• Counsel for five local government associations as amici in Concerned Citizens for Responsible Government v. West Point Fire Protection District (application of Prop. 218’s requirements regarding special benefit and proportionality to fire suppression benefit assessment) (Supreme Court dismissed appeal as moot)
  • Counsel for successful local government in Greene v. Marin County Flood Control &  Water Conservation District (2010) 49 Cal.4th 277  (property owner ballots on fees subject to Prop. 218 not subject to ballot secrecy requirement)
  • Counsel for successful local government in Richmond v. Shasta Community Services Dist. (2004) 32 Cal. 4th 409  (increased capacity charge and fee for fire suppression imposed on applicants for new service connections was not an “assessment” subject to Proposition 218)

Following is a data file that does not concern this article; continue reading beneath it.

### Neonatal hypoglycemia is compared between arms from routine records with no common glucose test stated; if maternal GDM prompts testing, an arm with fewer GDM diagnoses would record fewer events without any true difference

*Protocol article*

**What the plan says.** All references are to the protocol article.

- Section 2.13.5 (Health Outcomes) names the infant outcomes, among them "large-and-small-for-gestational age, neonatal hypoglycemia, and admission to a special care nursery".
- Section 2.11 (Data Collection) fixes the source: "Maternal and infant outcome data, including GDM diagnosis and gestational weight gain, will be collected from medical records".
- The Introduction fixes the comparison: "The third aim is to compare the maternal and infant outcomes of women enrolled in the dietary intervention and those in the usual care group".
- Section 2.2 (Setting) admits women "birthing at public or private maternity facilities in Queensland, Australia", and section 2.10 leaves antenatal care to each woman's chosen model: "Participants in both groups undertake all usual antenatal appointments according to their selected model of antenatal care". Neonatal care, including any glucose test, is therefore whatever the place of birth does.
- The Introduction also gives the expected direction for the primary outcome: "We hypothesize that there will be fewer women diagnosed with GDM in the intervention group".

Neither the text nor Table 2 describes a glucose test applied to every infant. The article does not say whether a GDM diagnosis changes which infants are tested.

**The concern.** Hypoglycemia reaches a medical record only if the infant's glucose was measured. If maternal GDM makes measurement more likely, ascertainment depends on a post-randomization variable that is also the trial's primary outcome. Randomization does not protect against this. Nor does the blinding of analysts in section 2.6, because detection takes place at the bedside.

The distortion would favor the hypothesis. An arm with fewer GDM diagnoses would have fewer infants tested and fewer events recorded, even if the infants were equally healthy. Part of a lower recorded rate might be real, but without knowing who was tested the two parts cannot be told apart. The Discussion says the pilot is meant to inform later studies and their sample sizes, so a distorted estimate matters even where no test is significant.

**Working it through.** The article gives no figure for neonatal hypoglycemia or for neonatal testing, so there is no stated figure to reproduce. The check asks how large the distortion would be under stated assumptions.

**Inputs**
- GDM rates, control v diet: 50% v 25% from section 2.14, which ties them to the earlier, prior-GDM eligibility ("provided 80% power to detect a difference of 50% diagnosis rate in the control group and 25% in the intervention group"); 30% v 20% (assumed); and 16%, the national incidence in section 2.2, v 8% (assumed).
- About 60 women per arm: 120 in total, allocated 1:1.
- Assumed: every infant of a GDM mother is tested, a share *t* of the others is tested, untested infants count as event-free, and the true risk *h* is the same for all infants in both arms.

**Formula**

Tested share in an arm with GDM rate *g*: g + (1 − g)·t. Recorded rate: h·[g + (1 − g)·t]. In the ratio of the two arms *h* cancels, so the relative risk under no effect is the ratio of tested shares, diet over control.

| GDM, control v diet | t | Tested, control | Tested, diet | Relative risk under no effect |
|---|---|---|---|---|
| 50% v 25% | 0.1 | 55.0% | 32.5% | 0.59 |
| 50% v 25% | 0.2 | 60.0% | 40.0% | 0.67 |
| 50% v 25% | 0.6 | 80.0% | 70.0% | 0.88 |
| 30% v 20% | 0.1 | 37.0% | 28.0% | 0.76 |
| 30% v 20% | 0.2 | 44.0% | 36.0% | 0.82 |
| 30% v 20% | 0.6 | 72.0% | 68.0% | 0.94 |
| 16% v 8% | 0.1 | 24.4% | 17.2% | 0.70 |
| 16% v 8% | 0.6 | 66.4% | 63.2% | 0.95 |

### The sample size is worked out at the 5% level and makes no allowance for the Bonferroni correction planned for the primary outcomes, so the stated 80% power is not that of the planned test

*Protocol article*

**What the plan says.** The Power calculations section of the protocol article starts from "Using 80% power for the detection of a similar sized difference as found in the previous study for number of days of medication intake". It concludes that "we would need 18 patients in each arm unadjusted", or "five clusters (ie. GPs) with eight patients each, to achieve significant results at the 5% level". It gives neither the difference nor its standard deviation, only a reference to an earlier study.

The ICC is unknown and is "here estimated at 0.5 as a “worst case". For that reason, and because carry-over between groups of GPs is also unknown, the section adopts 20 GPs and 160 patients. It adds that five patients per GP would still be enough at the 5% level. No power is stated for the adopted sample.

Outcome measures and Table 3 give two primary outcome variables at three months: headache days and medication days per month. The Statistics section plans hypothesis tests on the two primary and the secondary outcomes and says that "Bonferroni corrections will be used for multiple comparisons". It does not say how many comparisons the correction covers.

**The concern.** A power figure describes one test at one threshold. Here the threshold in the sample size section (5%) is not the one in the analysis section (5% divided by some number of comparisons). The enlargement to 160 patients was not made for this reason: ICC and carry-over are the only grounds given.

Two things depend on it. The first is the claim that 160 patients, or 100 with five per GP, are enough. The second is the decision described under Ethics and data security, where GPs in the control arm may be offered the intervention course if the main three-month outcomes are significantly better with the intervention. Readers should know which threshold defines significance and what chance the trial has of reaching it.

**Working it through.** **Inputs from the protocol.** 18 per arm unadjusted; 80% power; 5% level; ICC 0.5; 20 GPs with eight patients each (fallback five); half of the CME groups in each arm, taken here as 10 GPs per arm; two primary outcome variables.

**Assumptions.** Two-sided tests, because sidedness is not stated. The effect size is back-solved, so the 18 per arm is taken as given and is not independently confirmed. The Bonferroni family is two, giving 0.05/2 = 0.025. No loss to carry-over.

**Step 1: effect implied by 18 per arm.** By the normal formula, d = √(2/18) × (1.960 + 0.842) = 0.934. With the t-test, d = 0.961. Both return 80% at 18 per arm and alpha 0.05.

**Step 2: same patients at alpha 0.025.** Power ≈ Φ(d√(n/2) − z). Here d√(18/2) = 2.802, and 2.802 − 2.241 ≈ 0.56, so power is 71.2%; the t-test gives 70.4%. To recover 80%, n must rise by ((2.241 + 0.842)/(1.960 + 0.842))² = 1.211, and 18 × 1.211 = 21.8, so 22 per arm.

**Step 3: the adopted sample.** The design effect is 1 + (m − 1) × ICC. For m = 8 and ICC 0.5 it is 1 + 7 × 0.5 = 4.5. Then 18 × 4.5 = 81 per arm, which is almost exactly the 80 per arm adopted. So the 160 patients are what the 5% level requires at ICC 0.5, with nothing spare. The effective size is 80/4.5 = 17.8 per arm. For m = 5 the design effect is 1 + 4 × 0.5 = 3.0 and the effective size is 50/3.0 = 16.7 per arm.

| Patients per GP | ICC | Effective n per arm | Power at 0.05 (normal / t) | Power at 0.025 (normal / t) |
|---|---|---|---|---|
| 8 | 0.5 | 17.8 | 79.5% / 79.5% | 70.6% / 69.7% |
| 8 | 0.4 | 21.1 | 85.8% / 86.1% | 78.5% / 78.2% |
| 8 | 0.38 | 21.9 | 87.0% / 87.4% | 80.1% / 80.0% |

• Counsel for amici in Mission Springs Water District v. Verjil (2013) (allowing pre-election judicial review of initiative to repeal water rate hikes because District could show the measure would set rates unlawfully low)
  • Counsel for numerous cities, counties and special districts in Court of Appeal matters arising under Proposition 218.
  • We provide Proposition 218 advice to local governments of all kinds on advisory matters and in litigation.
  • We are frequent speakers, writers, and commenters in the press on issues arising under Proposition 218.

Proposition 62

  • Counsel for local government associations as amici in Howard Jarvis Taxpayers Ass’n v. City of La Habra (2001) (continued imposition and collection of a utility user’s tax without voter approval was an ongoing or continuous violation of Proposition 62, with statute of limitations beginning anew with each collection)
  • We provide advice to local governments of all kinds in complying with Proposition 62.